Social distancing is an epidemiologists’ term that has entered the public lexicon with the dawn of the COVID-19 outbreak.
Its aim is to slow transmission of the virus by reducing human-to-human contact so that fewer people become ill until we have vaccines and cures. Experts say it is our most effective weapon against the new disease.
South Korea is well into the second phase of the nationwide “intense” social distancing campaign that officially kicked off in late March.
But near the end of the two-week campaign on Saturday, the Health Ministry issued a disappointing assessment that movements had increased by 16 percent in the past week and that the distancing would have to go on for two more weeks.
Business was in full swing over the weekend at a recreational park in Jamsil, southern Seoul, where tickets were offered at half price in a springtime promo.
Cherry blossoms beckoned picnickers to Yeouido, where dense crowds brushed aside the 2-meter safety distance rule.
Hashtags such as #SocialDistancingFail trended on social media sites, where its mostly young users displayed outings, hangouts and other lapses in social distancing.
Korea has a high proportion of COVID-19 patients in their 20s. The Korea Centers for Disease Control and Prevention’s Monday data showed that 27 percent of the country’s 10,284 cases to date were 20-somethings.
“I worry about the public messaging of telling young people they won’t be as severely affected by the disease,” said Kim Woo-joo, an infectious disease expert at Korea University Hospital.
“Youth may not suffer serious symptoms themselves, but they are very well capable of acting as unwitting transmitters,” he said.
Quarantine orders are being broken on a daily basis, according to the Health Ministry.
Since the mandatory quarantine’s effectuation for all arrivals, 11 had been denied entry for declining to follow the guidance as of 6 p.m. Sunday, the ministry said. On average, 6.4 persons transgress the order every day. Of 137 violators, 63 were under police investigation.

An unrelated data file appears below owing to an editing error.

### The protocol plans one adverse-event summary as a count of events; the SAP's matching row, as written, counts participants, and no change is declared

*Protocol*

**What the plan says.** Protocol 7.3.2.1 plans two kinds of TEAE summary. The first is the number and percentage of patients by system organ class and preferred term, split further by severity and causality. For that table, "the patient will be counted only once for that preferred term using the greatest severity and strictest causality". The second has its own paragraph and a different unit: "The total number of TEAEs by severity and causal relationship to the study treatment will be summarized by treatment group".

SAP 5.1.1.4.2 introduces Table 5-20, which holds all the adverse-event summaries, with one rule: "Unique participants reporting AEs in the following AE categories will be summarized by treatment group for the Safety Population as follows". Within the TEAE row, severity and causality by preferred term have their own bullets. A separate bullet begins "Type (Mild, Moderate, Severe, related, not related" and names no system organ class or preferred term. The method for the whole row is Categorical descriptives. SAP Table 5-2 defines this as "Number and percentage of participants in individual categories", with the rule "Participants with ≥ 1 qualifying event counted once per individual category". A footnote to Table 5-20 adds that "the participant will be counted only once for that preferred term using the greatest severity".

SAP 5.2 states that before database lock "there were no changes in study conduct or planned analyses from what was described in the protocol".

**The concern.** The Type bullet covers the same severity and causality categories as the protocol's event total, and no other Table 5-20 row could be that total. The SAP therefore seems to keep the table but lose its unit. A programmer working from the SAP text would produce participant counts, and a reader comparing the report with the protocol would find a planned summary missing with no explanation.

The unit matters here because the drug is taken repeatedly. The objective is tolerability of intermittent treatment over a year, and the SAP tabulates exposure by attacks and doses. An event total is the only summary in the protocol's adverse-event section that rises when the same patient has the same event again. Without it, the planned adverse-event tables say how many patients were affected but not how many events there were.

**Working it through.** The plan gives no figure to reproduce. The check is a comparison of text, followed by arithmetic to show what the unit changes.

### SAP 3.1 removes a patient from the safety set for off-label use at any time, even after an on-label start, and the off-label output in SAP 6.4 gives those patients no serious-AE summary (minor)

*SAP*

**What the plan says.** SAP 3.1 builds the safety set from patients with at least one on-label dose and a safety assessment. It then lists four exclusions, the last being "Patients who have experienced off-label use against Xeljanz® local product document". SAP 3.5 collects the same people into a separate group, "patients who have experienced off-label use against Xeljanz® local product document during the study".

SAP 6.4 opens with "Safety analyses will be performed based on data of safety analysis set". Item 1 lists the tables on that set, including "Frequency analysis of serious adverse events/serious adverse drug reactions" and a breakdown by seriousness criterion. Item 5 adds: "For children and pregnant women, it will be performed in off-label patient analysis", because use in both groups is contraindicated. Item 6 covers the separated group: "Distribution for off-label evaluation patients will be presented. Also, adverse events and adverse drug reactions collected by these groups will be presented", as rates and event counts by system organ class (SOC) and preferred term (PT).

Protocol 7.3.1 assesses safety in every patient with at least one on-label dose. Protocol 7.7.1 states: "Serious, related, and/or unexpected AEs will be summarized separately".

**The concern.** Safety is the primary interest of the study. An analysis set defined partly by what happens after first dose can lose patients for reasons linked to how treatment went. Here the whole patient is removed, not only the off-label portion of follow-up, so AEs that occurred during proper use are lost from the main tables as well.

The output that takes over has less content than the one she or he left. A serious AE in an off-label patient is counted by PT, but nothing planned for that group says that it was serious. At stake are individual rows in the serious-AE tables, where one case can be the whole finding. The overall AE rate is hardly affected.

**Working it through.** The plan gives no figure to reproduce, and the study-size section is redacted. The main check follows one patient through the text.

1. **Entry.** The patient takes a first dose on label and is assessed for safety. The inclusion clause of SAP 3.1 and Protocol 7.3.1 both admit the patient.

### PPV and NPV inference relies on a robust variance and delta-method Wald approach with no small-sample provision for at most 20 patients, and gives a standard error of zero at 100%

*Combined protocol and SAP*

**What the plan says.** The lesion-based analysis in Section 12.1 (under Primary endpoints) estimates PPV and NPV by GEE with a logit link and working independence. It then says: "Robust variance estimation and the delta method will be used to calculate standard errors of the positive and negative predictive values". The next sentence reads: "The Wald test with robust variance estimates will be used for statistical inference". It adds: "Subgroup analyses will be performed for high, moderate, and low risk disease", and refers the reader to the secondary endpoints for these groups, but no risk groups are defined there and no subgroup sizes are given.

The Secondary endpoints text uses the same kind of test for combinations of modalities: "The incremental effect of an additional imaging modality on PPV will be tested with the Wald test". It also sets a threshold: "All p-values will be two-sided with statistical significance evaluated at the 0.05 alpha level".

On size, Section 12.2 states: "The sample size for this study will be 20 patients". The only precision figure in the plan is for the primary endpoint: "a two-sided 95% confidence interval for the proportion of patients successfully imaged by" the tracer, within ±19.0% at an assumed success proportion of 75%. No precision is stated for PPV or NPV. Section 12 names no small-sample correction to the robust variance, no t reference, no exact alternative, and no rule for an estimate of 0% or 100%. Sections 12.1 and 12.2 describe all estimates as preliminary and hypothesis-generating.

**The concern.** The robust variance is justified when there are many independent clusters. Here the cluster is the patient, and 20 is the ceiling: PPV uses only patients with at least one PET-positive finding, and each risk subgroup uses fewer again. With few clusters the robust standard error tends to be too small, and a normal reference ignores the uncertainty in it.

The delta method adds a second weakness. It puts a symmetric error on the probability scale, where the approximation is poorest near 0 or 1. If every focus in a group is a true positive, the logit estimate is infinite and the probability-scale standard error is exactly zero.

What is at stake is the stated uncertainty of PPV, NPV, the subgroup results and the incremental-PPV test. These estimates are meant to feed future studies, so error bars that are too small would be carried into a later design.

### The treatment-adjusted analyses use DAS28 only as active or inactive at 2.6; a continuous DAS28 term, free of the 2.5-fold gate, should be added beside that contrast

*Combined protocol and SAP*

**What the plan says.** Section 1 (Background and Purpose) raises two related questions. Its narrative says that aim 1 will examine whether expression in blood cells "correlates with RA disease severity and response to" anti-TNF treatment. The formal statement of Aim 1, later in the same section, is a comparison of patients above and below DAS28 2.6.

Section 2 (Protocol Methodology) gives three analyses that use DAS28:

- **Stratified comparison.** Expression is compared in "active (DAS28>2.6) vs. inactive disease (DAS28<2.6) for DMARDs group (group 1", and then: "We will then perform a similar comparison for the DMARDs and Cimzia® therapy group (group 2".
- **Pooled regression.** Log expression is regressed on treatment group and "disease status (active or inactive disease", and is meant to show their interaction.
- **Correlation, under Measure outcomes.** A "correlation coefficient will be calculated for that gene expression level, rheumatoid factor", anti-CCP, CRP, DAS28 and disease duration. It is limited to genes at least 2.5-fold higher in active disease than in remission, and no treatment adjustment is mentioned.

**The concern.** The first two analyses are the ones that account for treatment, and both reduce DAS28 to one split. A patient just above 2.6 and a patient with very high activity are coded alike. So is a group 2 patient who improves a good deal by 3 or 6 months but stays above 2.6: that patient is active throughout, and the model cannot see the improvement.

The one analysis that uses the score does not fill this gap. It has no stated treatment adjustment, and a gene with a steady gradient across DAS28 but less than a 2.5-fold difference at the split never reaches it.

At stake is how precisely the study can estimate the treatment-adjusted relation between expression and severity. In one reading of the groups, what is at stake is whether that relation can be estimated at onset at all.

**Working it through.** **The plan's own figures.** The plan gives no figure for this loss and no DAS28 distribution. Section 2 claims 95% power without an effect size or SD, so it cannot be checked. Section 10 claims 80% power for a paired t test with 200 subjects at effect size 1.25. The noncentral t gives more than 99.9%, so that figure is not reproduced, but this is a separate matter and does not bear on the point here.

Yoo Myoung-soon, a public health communications professor at Seoul National University, said in a phone interview that the efficacy of everyone abiding by social distancing should be made believable, in order to prompt wider participation.
“The necessity of the practice has to be communicated in a way that makes people believe the little sacrifices they make and the steps they take -- like wearing face masks and eschewing travels -- can contribute to saving lives and keeping those more vulnerable safe,” she said.
But despite the highlight on young people not taking the guidance seriously, she said the lax adherence was not actually a “young people issue.”
“If you look at the data, men in their 50s showed the least reduction in social activities,” she said.
Psychologist Lee Dong-gwi of Yonsei University in Seoul said the guard coming loose was a natural psychological response in the face of a prolonged crisis.
Exposure to disaster over an extended time can induce “psychic numbing,” he explained, which is a tendency to withdraw attention from traumatic events.
“When an emergency situation goes on for a long time, you gradually routinize the threat and become oblivious to it to a certain degree,” he said.
Lee said presenting the distancing plans in a myopic fashion had led people to doubt the validity of the promises.
“There are signs suggesting the distancing practice may have to go on for longer than the proposed two weeks. Giving people the full picture instead of slices of truths might help render the message more credible,” he said.
By Kim Arin (firstname.lastname@example.org